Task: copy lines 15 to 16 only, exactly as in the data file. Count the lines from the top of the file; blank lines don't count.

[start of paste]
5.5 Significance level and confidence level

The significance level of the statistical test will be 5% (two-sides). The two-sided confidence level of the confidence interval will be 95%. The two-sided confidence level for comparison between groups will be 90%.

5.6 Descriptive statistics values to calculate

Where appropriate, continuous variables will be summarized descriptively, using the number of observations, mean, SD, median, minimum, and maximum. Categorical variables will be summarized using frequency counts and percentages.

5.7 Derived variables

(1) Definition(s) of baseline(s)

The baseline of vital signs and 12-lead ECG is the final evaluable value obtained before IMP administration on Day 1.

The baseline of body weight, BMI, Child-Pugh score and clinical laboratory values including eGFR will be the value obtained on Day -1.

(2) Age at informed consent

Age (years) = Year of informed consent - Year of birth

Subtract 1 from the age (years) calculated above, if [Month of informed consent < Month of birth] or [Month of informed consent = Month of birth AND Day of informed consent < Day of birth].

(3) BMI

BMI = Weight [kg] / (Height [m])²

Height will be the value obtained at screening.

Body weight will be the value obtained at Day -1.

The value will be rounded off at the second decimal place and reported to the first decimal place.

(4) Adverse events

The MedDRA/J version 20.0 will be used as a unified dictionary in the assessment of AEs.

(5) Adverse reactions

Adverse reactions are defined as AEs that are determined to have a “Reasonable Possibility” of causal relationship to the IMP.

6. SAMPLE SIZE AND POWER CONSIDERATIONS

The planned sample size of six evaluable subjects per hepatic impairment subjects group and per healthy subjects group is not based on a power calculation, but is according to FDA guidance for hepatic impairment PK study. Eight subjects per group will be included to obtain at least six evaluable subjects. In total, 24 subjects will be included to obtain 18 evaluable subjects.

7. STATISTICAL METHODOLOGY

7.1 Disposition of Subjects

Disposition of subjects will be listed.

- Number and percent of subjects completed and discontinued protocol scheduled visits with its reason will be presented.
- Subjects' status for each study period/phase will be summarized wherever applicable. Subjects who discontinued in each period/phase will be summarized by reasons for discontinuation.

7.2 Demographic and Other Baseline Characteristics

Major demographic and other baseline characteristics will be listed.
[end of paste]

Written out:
Body weight will be the value obtained at Day -1.

The value will be rounded off at the second decimal place and reported to the first decimal place.